KNOXVILLE — The latest phase in a multimillion dollar plan to turn the southern end of the James White Parkway into an integral part of the city’s Urban Wilderness officially kicked off Monday afternoon (Dec. 19).
Numerous officials, including Mayor Indya Kincannon, showed up for the groundbreaking of the Baker Creek Pavilion, a key component of the ambitious project.
The city is pouring $2.7 million into the Baker Creek area of the Urban Wilderness Gateway Park, which will offer public restrooms, a picnic area and plenty of parking.
Updated: Smokies crews recover drowned Knoxville kayaker
TOWNSEND — Smokies recovery teams on Monday found the body of Carl Keaney, 61, of Knoxville, in the Little River.
Keaney was last seen kayaking the Sinks during high flow when he vanished under water, prompting calls to Great Smoky Mountains National Park rangers who, along with other local crews, proceeded to search for his body for three days.
Here’s the previous Hellbender Press report:
Teams are searching for a missing kayaker in what Great Smoky Mountains National Park officials are now calling a “recovery operation” after a 61-year-old man disappeared underwater while boating above the Sinks on Little River. High water levels from recent heavy rains are making search and recovery difficult.
“Around 3:40 p.m. on Friday, Dec. 16 Great Smoky Mountains National Park dispatch received a call that a 61-year-old man had disappeared underwater while kayaking above The Sinks and did not resurface,” according to a news release from the park.
Traditional Tennessee trot lines pose a fatal collision with river recreation
This story was originally published by Tennessee Lookout.
NASHVILLE — Brandon Archer was canoeing down the Buffalo River with friends over Labor Day weekend three years ago when he jumped out for a swim and drowned.
Archer had become entangled in a trotline, an unmanned fishing line studded with hooks that stretched across the river. The MTSU football player died a day shy of his 22nd birthday.
“When they found him he was under 10 feet of water and they found trotline wrapped around his ankle,” Courtney Archer, Brandon’s mother, told members of the Tennessee Fish and Wildlife Commission this month. “When I saw my son I remember the marks in his ankle from the trotline that was there.”
Black people like nature, too. But you wouldn’t know it from looking at outdoor magazines before Outdoor Afro got started.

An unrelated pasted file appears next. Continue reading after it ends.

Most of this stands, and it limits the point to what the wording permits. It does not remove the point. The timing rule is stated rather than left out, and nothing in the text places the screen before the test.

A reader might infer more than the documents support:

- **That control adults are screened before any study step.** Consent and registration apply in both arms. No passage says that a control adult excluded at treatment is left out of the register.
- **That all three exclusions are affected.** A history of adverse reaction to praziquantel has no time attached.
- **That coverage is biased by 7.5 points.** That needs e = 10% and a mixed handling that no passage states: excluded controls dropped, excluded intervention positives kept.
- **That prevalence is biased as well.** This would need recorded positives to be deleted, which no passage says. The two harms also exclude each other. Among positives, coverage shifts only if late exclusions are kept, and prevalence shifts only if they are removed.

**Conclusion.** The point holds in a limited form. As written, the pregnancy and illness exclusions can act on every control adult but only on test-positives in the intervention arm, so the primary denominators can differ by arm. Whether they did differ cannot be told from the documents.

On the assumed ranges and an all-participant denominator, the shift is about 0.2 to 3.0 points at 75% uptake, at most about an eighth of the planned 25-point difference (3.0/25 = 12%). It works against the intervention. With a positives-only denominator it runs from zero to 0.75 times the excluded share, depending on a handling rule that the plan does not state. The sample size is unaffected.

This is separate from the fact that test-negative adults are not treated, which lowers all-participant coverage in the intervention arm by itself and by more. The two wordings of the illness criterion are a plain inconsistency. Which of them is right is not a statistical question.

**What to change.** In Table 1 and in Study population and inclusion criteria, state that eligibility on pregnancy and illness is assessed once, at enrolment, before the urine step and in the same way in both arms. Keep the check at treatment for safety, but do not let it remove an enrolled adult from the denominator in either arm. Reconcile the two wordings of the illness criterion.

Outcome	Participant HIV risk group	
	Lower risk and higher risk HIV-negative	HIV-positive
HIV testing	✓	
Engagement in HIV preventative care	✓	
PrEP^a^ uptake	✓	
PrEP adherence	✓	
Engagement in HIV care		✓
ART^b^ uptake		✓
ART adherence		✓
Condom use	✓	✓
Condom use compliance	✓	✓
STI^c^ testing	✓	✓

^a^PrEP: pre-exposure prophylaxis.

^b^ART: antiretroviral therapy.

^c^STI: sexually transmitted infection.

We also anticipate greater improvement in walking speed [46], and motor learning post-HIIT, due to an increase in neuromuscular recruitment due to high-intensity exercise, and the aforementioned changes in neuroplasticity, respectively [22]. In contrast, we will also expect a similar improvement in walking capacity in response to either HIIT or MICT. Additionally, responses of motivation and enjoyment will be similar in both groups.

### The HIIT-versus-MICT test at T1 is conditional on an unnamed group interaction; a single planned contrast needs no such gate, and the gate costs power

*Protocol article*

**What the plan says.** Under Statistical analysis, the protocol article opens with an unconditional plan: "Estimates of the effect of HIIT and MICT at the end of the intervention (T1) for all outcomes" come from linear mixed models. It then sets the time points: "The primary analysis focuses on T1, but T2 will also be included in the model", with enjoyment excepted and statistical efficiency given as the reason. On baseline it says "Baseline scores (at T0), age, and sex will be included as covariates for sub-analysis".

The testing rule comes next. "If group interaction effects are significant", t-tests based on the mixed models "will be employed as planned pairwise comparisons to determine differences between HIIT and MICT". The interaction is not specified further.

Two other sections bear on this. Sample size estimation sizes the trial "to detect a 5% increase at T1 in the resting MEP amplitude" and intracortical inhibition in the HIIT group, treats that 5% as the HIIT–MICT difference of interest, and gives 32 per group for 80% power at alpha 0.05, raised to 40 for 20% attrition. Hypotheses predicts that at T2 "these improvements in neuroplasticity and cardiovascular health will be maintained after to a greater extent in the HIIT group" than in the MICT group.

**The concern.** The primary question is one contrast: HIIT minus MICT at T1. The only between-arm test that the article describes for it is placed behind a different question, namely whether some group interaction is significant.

If time and money weren’t an issue, what would you do?
That’s what Rue Mapp’s mentor asked her as she faced the completion of her college degree and an uncertain job market.
“I’d probably start a website to reconnect Black people to the outdoors,” Mapp replied, a story she recounts in her new book Nature Swagger. Soon after that she launched the blog Outdoor Afro, which began with stories of her own experiences in nature. It was inspired not just by her own love of the outdoors, but of a desire to increase the visibility of Black people enjoying those spaces.
With food trucks, demos and contests, this year’s family-friendly bike festival is ready to roll. And they haven’t forgotten about the Vols.
KNOXVILLE — There’s a different kind of homecoming set for this weekend. It doesn’t feature football, but it still involves wheel routes. It’s a celebration of the city’s unique outdoor recreational offerings in an urban center.
The Appalachian Mountain Bike Club, a 650-member posse devoted to the acquisition, maintenance and marketing of regional mountain bike trails for multiple uses, hosts its 13th FREE annual fall festival Nov. 4-6, centered around Baker Creek Preserve and the rest of the Urban Wilderness.
GATLINBURG — The director of the National Park Service is expected in Great Smoky Mountains National Park on Saturday to celebrate National Public Lands Day.
Director Chuck Sams plans to make some remarks in appreciation for the volunteers who help backstop national park maintenance costs before citizens fan out for various tasks across the park. Sams is the first Native American to head the park service, and he will be joined by Eastern Band of Cherokee Indians Chief Richard G. Sneed.